Difficult efforts come in many forms. Addictions, academia, work projects etc. The most difficult efforts involve something that’s quite stressful and uncomfortable. The natural tendency, during such an effort, is to dive right in and hope for the best. Then, before you know it, there is such a big history of failure that your self-esteem ends up almost completely destroyed. But it doesn’t have to be that way. There are things you can do to give yourself the best possible shot at success. 


A skill is measured as something that you can offer in exchange for money. It is vital as a cushion during a difficult effort.

If you are a coder, for example, then you may not be able to win every hackathon, but at the end of the day, you can take comfort in the fact that you do have, at minimum, some basic coding pedigree. Similarly, if you are an addiction therapist, then you may struggle with being a good psychologist overall, but, again, at the end of the day, you can take comfort in your addiction counselling skills.

Skills are the first and most crucial step in getting through any hard effort. They provide a cushion to your self-esteem in a way that nothing else can. 

Thinking during emotion

Humans find it extremely challenging to think during emotions. Ask yourself. The last time you felt like crying, were you making good decisions? Likewise, the last time you felt angry, again, were you making good decisions? Being able to construct a fair or logical thought when you are overcome by emotion is a necessary pre-requisite before attempting any hard effort.

A good starting point for the beginner is to simply name and describe objects in the room. For instance, if you feel really overwhelmed in your bedroom, then start trying to think by analyzing the quality of your mattress. Eventually, your mind will automatically get into a space where it is able to reason through the meat of your situation.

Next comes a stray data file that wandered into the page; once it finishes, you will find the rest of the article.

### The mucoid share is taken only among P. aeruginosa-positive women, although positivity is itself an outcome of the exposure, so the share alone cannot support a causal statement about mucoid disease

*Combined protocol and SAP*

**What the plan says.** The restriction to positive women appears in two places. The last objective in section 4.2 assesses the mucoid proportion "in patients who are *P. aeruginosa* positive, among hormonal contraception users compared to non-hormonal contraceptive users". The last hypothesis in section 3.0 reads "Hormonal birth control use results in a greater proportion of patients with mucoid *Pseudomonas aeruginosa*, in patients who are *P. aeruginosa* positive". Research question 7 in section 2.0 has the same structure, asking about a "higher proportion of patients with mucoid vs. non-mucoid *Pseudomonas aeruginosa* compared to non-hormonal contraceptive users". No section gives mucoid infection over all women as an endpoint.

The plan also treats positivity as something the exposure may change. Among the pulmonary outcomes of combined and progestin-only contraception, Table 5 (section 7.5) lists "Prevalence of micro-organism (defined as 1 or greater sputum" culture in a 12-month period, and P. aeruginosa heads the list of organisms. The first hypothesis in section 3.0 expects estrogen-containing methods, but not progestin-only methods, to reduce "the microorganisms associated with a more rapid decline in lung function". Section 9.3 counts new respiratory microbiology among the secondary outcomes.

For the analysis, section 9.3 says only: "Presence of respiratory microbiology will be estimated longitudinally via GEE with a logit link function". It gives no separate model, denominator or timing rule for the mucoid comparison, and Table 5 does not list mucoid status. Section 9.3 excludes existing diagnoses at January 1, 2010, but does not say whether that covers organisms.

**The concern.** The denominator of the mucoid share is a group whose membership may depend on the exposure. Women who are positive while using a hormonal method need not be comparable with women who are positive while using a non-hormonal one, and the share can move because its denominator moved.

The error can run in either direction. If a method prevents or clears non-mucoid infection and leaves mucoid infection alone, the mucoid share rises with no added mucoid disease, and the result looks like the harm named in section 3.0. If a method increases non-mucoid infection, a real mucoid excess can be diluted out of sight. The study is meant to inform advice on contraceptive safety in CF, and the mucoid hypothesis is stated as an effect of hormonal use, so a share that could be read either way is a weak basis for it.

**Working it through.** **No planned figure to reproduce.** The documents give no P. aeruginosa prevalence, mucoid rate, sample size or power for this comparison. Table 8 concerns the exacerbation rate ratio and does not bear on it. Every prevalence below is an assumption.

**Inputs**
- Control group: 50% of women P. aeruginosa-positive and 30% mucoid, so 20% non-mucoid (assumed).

Personal insights

The ability to say “Hey, you know what? It was hard for me to sit through the effort today. But managing to do so taught me something. that I’ll never forget” is a powerful thing during a hard effort. As you go through the journey, take the time to reflect on your struggle and derive personal insights from it. Insights that you would probably not find in books or movies. Insights that you could patent if there was an insight patent. Your own “punch line” or “dialogue”, if you will. Such insights will strengthen the impact of your effort.

Resolving the question of responsibility

We don’t always cause our situations. There may very well be someone else to blame. However, choosing not to respond to the situation, until you get some relief or until you get an apology, won’t work, I’m afraid, as far as getting through hard effort is concerned.

Before you even stand a chance at a hard effort, make sure you’re good at taking the responsibility to do something about your situation, even if you are not to blame. If you don’t get on top of that, then you’re likely to default to the natural human tendency to let the situation destroy you, while you keep blaming whoever is responsible.

How to do it, you ask? Well, at first do both at the same time. Blame whoever is responsible for 3 hours, and then do something about the situation for 1 hour. Soon, you’ll see that you’re automatically doing less blaming and more doing. Not that there’s anything wrong with blaming. The problem occurs when blaming becomes a reason to never do something. 

Try to make sure you are at least somewhat good at it. Or, get help

The worst thing you can do when attempting a hard effort is absolutely suck at it. That’s just shooting yourself in the foot. Biting off more than you can chew. Asking for trouble. Whatever phrase you want to use. If I decided right now that I’m going to try and become a theoretical physicist or master chess player, then I’m just being an idiot. I suck at those things. Like “suck at it” would be an understatement.

Now, if I absolutely have to do it, then it would be better if I got help in the form of a tutor or something. Whatever hard effort you attempt, try to make sure that you are at least somewhat good at it. Otherwise, get help. Nobody can thinking through unlimited emotion, and unlimited emotion is what you’ll get if you struggle through something that you completely suck at.

That’s it. Those are the 5 ways to prepare for a hard effort. Thank you for reading.